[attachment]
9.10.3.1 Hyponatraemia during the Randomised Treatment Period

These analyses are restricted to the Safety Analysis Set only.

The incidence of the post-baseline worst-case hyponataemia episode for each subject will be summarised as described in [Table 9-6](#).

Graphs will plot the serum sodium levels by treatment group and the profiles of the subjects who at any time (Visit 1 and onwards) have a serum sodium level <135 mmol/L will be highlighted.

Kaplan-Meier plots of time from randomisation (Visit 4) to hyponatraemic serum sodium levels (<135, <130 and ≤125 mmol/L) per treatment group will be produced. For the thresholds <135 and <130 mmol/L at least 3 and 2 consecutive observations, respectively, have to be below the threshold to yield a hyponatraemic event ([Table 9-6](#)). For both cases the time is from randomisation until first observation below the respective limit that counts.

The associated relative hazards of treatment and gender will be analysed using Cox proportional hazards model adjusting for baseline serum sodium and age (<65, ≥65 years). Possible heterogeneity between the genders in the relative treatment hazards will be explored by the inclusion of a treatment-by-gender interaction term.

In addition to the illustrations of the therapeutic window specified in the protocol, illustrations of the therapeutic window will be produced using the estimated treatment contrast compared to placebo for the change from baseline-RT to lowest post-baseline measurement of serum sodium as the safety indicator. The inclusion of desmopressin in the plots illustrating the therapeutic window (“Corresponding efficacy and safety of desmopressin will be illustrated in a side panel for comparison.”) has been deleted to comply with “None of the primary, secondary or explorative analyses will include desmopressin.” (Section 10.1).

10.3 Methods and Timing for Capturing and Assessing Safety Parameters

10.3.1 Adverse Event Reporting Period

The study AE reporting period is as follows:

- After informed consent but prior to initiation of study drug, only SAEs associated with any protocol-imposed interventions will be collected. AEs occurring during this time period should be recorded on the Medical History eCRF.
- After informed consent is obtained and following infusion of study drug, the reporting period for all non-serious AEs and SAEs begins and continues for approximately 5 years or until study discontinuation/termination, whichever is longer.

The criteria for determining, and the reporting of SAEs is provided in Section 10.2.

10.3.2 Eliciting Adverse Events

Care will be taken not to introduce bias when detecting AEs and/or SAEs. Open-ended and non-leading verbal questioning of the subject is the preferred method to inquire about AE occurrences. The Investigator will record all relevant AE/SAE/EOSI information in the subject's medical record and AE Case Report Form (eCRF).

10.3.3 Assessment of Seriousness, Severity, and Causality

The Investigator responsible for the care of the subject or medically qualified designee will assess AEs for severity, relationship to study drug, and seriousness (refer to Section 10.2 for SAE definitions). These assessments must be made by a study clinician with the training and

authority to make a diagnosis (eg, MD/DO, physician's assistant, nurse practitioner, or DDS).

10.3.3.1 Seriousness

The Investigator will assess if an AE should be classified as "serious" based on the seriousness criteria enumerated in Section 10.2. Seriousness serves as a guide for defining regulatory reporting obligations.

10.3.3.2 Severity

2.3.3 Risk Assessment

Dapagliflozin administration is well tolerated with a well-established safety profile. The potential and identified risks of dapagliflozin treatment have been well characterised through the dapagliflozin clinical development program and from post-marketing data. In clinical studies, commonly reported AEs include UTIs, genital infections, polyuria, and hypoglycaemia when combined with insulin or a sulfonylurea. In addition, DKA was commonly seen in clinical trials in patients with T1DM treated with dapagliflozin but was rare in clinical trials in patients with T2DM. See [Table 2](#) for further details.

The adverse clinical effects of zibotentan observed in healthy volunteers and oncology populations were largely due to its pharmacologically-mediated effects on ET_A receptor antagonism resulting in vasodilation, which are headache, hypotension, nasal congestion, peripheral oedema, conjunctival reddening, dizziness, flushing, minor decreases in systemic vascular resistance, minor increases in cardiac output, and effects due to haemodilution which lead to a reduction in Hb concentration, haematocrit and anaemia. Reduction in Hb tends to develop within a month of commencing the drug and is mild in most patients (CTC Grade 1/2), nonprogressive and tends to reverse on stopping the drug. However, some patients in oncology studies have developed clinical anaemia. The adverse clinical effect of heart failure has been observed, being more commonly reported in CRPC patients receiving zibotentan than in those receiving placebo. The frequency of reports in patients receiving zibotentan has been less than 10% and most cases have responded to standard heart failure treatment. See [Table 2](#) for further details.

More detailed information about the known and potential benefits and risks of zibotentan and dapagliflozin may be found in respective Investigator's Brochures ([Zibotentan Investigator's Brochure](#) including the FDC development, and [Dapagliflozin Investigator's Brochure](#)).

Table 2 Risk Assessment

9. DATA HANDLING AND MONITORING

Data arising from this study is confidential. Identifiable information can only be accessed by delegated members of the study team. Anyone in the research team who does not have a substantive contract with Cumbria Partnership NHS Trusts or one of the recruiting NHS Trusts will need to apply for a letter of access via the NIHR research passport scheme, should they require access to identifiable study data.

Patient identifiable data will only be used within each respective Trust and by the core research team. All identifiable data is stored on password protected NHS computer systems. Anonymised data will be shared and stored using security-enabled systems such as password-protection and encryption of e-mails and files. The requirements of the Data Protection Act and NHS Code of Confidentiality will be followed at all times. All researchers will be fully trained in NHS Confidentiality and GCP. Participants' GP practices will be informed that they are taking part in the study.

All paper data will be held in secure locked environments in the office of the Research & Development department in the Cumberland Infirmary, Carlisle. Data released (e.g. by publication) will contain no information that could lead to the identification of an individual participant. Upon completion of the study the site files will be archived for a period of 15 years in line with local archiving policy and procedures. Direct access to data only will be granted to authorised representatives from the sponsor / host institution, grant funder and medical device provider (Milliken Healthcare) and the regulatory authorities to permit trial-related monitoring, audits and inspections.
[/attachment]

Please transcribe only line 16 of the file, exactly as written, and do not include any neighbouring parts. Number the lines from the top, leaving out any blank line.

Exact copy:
10.3.3 Assessment of Seriousness, Severity, and Causality